The greatest challenge in autonomous and automated shipping is the interpretation of highly complex traffic scenarios and the resulting options for action. This is particularly true in inland waterway transport. Considerations and approaches to solutions for this challenge have been around for a few years. Initial projects are underway, including at the Entwicklungszentrum für Schiffstechnik und Transportsysteme e. V. (Development Center for Ship Technology and Transport Systems) in Duisburg, Germany, with whom we have had a working relationship for several years now. One of their focal points is the research of new developments for inland navigation.
The experimental vessels that have overwhelmingly been used for such projects up until now have always had their limitations regarding their suitability to generate data applicable to real-world environments. Research projects such as ELLA and Smart & Green are intended to change this.
The inland freighter of the future
ELLA is "a model-scale development platform for maneuver automation" (DST). In other words, it is a battery-powered inland vessel model built to a scale of 1:6 and intended for research into highly automated driving on inland waterways. It is suitable for use on canals and lakes. Due to its driving characteristics and hull shape, it should allow the transfer of observations and research results to industrially used inland vessels on a wholly different level than it was possible up until now.
ELLA is meant to plan and execute docking and casting-off maneuvers, as well as sluice gate and bridge passages autonomously. This would make it the world's first inland waterway vessel model capable of fully autonomous operation. It would provide a unique opportunity to collect empirical data in terms of parameters such as environmental recognition, path planning and path tracking that can be transferred to "real" inland waterway vessels.
We are currently in the middle of the construction phase with the aim of delivering ELLA to its future location in the fall of this year and handing it over to the DST ready for operation. In order to enable further experimental setups, ELLA has a modular design and is equipped with all the control elements and operating controls required for inland vessels. These are being developed in parallel with the model’s construction at the University of Duisburg-Essen by the Mechatronics Department. The front and rear hulls of ELLA are each made of glass fiber reinforced plastic (GRP) and complement a steel midship. Individually removable ballast tanks adjust the weight carried.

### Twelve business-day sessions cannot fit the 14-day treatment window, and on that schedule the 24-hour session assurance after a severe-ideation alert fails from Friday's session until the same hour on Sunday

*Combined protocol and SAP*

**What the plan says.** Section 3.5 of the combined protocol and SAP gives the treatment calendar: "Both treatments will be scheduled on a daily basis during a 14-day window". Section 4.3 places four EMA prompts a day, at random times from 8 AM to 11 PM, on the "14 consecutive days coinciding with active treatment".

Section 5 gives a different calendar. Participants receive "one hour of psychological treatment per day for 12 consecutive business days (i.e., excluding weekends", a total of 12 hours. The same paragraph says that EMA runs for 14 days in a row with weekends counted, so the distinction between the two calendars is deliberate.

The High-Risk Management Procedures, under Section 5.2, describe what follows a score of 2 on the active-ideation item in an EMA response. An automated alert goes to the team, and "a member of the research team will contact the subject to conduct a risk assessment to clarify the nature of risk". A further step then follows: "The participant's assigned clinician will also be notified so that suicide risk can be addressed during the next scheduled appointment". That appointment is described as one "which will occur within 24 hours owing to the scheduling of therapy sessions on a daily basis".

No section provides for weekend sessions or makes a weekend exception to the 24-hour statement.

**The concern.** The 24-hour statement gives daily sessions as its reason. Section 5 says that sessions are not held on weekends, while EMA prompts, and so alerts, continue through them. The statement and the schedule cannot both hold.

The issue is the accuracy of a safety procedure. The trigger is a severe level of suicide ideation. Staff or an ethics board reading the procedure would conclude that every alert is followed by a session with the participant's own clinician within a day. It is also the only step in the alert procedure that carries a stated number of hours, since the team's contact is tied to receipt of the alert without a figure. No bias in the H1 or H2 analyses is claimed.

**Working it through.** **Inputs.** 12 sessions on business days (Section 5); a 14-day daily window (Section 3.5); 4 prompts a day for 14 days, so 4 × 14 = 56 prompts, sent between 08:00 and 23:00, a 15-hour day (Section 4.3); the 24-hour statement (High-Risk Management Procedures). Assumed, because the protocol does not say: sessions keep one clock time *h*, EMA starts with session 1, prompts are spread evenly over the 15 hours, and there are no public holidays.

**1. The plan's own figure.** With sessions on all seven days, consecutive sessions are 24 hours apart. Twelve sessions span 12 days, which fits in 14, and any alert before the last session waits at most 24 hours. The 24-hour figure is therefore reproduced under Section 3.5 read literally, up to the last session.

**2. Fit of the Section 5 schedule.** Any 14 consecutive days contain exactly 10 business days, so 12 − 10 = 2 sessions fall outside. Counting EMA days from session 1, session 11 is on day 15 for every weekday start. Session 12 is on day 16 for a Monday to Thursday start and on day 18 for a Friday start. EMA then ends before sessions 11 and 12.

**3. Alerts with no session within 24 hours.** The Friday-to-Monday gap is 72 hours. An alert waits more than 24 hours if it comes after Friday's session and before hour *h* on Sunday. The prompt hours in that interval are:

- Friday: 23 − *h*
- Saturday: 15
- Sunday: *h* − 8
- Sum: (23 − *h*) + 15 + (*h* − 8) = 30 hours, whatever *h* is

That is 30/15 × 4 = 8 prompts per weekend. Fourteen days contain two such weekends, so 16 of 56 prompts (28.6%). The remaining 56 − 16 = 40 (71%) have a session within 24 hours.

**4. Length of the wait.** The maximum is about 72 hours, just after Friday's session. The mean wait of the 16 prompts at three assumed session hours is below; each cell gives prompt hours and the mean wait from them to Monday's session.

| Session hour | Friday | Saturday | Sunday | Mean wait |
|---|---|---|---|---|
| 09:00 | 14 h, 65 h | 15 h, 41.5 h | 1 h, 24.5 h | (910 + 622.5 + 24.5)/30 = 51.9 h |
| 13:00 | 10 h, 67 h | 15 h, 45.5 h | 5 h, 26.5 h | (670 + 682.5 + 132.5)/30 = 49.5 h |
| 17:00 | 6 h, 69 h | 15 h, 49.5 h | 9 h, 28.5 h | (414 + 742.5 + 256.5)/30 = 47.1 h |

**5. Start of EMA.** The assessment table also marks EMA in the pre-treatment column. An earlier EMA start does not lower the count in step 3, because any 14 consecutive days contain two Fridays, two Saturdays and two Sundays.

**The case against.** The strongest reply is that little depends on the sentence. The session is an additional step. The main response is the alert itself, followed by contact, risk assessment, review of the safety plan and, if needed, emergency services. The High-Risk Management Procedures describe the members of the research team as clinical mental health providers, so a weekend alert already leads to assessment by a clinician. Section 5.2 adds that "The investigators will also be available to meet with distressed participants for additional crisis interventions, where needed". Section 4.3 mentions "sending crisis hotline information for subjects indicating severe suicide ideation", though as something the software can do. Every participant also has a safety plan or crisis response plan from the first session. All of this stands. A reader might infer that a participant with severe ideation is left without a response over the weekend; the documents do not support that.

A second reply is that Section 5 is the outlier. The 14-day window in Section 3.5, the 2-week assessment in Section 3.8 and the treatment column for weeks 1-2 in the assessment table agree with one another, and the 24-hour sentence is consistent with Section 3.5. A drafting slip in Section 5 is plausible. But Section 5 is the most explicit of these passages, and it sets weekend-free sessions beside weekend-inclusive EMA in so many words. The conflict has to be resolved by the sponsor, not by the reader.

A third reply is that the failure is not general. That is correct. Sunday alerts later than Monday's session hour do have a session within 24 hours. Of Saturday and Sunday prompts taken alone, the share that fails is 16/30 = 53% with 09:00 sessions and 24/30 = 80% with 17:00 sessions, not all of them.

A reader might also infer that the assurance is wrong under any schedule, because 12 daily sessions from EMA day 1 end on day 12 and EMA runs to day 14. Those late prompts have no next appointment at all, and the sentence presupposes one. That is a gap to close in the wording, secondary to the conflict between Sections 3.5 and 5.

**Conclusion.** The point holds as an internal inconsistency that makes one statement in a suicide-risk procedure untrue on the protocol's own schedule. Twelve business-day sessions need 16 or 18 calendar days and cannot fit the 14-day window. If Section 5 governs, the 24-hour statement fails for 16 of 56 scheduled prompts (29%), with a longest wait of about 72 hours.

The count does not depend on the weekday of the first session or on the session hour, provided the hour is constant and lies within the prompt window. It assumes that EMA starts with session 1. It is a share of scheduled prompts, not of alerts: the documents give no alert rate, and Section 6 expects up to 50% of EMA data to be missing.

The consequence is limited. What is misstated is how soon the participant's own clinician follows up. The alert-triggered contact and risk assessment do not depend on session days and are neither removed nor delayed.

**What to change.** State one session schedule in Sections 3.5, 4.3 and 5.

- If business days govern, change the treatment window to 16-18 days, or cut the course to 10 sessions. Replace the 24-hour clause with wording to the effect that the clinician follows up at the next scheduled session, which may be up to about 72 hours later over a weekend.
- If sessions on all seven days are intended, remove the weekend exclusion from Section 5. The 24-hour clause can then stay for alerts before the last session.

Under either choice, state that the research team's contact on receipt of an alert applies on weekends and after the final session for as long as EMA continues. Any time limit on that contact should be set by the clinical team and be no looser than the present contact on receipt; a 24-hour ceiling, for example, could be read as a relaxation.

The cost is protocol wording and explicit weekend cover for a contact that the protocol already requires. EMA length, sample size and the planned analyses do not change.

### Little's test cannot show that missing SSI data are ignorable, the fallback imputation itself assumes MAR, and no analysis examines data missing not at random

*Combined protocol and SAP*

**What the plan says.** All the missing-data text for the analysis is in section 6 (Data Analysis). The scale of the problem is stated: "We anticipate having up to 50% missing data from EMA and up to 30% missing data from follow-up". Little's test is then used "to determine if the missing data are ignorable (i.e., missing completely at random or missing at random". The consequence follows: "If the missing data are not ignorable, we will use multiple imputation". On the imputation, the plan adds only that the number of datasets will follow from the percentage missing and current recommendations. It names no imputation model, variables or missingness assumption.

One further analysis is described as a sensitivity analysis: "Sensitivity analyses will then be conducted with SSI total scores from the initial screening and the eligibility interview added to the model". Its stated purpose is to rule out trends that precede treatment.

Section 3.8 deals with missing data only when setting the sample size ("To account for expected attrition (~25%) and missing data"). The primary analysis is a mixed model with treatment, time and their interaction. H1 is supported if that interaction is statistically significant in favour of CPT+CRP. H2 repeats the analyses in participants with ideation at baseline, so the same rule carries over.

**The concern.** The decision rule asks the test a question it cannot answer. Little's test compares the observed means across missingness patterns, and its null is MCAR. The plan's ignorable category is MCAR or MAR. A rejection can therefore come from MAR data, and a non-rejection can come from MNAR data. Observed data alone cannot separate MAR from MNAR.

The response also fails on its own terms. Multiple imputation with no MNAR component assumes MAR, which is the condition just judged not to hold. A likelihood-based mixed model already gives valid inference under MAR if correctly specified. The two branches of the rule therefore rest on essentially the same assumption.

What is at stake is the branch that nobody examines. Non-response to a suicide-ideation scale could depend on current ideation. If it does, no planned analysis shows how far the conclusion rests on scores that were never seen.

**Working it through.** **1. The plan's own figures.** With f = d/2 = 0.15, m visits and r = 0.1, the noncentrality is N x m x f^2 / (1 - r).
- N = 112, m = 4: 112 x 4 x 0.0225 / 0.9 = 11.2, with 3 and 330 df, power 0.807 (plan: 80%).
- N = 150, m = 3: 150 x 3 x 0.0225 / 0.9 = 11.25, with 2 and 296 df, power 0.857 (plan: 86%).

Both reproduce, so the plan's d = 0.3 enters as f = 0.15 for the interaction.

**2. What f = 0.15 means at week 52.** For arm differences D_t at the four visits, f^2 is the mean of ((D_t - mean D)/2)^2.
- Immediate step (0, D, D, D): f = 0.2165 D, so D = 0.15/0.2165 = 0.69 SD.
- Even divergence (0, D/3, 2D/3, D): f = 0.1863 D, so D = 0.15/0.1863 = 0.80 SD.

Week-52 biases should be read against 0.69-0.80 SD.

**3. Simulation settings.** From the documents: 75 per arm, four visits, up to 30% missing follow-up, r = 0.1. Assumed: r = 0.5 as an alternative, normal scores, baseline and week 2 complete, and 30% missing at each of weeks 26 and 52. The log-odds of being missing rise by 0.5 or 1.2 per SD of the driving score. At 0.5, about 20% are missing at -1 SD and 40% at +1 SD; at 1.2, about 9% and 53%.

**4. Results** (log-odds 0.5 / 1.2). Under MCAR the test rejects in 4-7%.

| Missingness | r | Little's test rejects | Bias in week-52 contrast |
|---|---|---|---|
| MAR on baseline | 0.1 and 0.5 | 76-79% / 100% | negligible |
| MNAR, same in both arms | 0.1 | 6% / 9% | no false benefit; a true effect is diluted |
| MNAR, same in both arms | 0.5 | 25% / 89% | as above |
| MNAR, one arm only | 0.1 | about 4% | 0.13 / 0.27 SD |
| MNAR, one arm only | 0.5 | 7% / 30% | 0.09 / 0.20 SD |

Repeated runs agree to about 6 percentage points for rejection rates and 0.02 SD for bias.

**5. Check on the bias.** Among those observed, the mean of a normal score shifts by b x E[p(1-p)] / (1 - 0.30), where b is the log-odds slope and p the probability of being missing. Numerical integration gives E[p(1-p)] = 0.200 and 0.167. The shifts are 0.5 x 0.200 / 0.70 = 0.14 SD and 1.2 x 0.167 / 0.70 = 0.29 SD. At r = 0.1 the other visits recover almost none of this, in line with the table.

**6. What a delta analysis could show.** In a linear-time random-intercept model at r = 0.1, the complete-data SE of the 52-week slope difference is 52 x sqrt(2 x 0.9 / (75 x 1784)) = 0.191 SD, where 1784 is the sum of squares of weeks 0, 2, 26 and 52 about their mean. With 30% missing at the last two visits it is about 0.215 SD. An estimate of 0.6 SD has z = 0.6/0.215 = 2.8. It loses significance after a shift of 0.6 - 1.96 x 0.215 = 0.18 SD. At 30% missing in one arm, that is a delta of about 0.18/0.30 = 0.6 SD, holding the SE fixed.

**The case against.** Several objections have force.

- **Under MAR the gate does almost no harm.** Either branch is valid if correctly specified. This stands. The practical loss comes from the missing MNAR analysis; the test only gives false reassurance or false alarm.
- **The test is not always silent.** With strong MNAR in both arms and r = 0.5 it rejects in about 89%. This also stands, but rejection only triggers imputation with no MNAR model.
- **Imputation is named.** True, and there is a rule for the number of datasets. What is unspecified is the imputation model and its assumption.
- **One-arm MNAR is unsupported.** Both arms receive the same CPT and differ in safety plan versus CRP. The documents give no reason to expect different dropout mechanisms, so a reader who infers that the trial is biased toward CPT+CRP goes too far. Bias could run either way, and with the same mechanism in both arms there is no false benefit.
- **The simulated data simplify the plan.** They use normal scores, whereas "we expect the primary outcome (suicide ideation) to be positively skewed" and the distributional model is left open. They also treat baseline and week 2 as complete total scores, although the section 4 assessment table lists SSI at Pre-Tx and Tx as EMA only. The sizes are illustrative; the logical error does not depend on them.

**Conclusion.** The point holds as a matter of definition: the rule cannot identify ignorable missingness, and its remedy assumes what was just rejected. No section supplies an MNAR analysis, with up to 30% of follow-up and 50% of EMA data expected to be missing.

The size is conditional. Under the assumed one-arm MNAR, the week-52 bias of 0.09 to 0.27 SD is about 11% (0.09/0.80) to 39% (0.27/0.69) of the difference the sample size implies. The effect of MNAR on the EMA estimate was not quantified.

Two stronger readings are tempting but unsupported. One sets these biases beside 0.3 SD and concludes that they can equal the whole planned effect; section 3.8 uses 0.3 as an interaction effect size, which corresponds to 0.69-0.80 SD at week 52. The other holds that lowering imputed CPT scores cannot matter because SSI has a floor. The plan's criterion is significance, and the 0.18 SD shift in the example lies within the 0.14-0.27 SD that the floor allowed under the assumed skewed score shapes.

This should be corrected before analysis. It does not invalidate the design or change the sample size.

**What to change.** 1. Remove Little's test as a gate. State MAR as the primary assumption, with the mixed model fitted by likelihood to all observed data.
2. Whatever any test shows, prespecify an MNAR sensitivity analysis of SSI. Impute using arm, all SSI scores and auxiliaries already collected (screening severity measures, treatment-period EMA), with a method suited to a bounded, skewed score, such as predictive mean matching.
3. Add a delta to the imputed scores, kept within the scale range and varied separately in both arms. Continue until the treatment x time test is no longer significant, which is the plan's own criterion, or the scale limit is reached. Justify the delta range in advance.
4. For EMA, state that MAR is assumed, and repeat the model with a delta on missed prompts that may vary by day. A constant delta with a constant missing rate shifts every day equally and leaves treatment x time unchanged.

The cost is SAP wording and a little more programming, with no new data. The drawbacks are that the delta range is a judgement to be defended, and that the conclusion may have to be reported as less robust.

ELLA's "home port" will probably be the Waltrop lock park, which with the old Henrichenburg ship lift — now the LWL Industrial Museum — will soon not only represent the history and the present of inland navigation, but will also build a bridge to the future with ELLA.
Autonomous driving is possible even under water
ELLA is not the first project of this kind for us, although it is the largest to date. Since 2009, in addition to our own developments, we have been working together with research institutions on innovative projects in connection with special water vehicles. As recently as March of this year, the autonomous water robot DeepLeng built by us for the Deutsches Forschungszentrum für Künstliche Intelligenz (DFKI) in Bremen was successfully tested in the Abisko National Park in Sweden. The long-term goal of the Eurex-Luna project is to explore Jupiter's moon Europa, where water is suspected to be hidden beneath a mile-thick layer of ice. Fascinated, we were able to watch via livestream how DeepLeng mastered its test run.
ELLA is a challenge in many ways. However: not only on the road, but also on the water, the future is electric, autonomous and modular.